# Let $\alpha = \sqrt{2}+\sqrt{3}$. Can we make polynomial $r(\alpha) = \sqrt{n}$?

This is the extend version of my previous post Let $\alpha = \sqrt{2}+\sqrt{3}$. Find polynomial $r(x)$ such that $r(\alpha)=\sqrt{2}$. which I post due to find some standard process of obtaining polynomials.

And from @Hagen von Eitzen, I see the standard technique for this type of problem is compute the powers of $$\alpha$$ and linear combinations.

Based on this setup can we construct, $$r(\alpha) = \sqrt{n}$$, where $$n\neq 2,3$$?

It seems for $$r(x) \in \mathbb{Q}[x]$$, at least in the case of $$n=p$$, for prime $$p$$. this seems impossible. but I have no idea of writing formal mathematical proof.

For $$r(\alpha) = \sqrt{3}$$, from $$\alpha^3 - 11 \alpha = -2\sqrt{3}$$. I can deduce $$r(x) = -\frac{1}{2} x^3 + \frac{11}{2} x$$.

and for $$r(\alpha) = \sqrt{6}$$, from $$\alpha^4 - \frac{49}{5} \alpha^2 = \frac{2}{5} \sqrt{6}$$, I have $$r(x) = \frac{5}{2} x^4 - 98x^2$$.. [In this case I guess we have to extend the degree of $$r(x)$$. ]

Is trial and error is the best ways to solving this kinds of problem?

I mean, Is there any formal way to find polynomial $$r(x) \in \mathbb{Q}[x]$$, with no degree assumption such that $$r(\alpha) = \sqrt{n}$$, where $$n\neq 2,3$$?

• $x^2-2,x^2-3,x^2-6$ stay irreducible over $\Bbb{Q}(\sqrt{n})$ whenever $n \ne d^2m$ with $m\in 2,3,6$. Thus $\sqrt{n} \not \in \Bbb{Q} \implies \sqrt{n} \not \in \Bbb{Q}(\sqrt{2},\sqrt{3})$ Sep 3 '19 at 15:25
• This is a duplicate of math.stackexchange.com/questions/3343122/… Sep 3 '19 at 15:38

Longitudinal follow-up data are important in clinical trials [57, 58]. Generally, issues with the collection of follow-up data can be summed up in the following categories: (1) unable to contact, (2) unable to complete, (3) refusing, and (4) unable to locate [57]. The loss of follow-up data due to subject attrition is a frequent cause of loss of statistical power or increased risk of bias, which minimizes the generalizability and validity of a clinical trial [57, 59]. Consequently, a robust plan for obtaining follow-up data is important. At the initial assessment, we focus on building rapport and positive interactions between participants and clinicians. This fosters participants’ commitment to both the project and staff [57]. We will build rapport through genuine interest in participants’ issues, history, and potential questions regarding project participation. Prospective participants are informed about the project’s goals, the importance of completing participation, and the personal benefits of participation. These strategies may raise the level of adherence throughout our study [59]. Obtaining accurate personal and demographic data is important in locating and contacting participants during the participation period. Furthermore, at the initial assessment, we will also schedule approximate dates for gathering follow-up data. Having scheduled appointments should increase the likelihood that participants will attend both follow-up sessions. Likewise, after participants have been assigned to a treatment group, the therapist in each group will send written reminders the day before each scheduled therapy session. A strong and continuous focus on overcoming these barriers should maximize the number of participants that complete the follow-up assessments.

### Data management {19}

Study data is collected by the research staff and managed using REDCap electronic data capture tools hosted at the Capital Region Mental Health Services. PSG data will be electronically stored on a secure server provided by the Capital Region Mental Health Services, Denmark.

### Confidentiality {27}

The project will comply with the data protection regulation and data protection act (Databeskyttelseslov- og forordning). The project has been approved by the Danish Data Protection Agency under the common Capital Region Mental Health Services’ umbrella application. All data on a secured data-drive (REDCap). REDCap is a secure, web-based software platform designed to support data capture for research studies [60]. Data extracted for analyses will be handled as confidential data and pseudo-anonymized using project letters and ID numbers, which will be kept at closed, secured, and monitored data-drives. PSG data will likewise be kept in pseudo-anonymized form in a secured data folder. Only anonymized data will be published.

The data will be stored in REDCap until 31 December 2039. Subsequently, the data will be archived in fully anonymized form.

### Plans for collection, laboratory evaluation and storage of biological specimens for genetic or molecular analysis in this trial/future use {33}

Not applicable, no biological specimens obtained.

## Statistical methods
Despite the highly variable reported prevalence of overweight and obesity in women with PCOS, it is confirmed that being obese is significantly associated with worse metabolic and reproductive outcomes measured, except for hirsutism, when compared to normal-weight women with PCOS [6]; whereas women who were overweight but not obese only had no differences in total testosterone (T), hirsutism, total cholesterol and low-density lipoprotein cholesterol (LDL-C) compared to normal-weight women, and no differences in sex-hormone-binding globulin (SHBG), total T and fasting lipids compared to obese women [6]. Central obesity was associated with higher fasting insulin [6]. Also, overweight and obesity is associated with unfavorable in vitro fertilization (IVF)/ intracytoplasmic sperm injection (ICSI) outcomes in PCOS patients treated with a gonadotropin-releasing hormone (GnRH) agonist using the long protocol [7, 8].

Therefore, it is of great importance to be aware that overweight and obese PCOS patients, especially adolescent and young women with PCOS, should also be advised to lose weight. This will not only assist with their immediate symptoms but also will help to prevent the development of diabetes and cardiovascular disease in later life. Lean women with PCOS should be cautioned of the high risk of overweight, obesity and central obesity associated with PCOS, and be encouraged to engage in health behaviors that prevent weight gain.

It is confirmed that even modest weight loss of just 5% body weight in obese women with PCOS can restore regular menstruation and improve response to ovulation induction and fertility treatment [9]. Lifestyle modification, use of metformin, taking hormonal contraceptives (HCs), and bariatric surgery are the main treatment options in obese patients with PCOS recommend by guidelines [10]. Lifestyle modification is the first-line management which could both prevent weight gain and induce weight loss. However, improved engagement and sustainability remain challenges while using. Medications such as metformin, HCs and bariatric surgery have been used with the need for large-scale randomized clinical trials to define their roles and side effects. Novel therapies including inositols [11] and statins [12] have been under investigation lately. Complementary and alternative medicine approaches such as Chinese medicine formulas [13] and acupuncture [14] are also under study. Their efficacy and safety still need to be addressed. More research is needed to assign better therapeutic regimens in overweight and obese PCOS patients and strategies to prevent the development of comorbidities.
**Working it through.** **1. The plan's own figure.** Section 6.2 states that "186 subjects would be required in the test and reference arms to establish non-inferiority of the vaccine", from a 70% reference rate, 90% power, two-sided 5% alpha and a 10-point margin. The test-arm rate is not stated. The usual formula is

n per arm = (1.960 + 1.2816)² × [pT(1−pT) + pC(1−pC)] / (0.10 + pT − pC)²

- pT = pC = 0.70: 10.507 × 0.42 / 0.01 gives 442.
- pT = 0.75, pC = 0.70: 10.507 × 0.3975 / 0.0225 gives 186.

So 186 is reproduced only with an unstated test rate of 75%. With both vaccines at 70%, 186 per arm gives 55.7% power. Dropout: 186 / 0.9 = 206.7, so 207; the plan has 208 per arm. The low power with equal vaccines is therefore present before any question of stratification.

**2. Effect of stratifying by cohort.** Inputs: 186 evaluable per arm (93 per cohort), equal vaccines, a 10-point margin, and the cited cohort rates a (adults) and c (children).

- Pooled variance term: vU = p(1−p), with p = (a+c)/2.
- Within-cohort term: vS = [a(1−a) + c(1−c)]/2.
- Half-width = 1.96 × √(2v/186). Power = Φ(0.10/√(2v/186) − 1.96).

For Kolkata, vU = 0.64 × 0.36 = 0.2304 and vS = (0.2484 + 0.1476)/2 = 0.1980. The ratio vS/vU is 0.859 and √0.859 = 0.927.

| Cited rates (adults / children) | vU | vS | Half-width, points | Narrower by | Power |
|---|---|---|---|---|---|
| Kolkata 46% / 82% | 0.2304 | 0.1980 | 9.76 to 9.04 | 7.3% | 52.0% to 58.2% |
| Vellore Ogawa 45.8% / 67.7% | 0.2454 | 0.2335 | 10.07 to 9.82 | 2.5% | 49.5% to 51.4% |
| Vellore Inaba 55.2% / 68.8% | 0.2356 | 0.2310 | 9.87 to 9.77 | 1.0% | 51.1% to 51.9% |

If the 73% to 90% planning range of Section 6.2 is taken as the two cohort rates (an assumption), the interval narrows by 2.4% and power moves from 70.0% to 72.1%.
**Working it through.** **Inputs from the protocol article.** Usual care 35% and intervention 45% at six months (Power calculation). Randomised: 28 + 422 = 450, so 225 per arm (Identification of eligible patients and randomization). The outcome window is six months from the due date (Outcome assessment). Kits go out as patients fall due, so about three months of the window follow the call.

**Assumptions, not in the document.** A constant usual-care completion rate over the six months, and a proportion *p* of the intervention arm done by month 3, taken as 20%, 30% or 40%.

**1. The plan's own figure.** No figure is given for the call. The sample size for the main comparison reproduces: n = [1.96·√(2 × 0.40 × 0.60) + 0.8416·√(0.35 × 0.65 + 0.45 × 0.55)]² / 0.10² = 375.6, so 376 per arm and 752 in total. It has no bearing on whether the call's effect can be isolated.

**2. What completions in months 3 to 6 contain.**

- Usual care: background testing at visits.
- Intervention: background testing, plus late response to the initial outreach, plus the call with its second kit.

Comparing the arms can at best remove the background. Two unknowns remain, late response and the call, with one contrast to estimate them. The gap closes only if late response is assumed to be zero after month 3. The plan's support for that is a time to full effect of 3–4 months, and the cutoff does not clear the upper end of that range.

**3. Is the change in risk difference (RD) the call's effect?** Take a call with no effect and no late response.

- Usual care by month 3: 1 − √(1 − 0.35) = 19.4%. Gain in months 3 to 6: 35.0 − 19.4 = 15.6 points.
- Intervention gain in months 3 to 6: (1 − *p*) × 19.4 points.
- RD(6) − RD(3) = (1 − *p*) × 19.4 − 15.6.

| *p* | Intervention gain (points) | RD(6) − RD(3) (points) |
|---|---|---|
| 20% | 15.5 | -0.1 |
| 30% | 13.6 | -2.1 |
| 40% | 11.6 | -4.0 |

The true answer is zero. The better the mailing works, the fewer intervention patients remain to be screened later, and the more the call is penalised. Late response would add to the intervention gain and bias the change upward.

• Well, every integer $n$ can be written as $C^2 *m$ where $C^2$ is a perfect square and $m$ is square free. So $\sqrt n = C\sqrt m$. If $m$ has a prime factor other than $2,3$ this is clearly impossible. So this is only possible if $m = 1, 2,3,6$ and those are all possibleby your method described.. Sep 3 '19 at 16:01
• @HarshitGupta No it isn't. That question, linked to in the OP, is aboupt $p(\alpha) = \sqrt 2$. This this is for $p(\alpha)=\sqrt n; n\ne 2,3$. But reuns comment is really enough of an answer to this question. Sep 3 '19 at 16:06

Here is a systematic method. It's just a change of basis. Write $$\pmatrix{ \alpha^0 \\ \alpha^1 \\ \alpha^2 \\ \alpha^3 \\ } = \pmatrix{ 1 & 0 & 0 & 0 \\ 0 & 1 & 1 & 0 \\ 5 & 0 & 0 & 2 \\ 0 & 11 & 9 & 0 \\ } \pmatrix{ 1 \\ \sqrt 2 \\ \sqrt 3 \\ \sqrt 6 \\ }$$ as $$A=ME$$. Then each element $$\beta \in \mathbb Q[\sqrt 2,\sqrt 3]= \mathbb Q[\alpha]$$ can be written as $$\beta=b E = b M^{-1} A$$.
For $$\beta=\sqrt 2$$, we have $$b=(0 , 1 , 0 , 0)$$ and so $$b M^{-1}=(0, -9/2, 0, 1/2)$$.
Try it now for $$\beta=\sqrt 3$$ and $$\beta=\sqrt 6$$.
This works for $$\beta=\sqrt n$$, provided $$\sqrt n \in \mathbb Q[\sqrt 2,\sqrt 3]$$. These $$n$$ are exactly those whose square-free part is in $$\{1,2,3,6\}$$.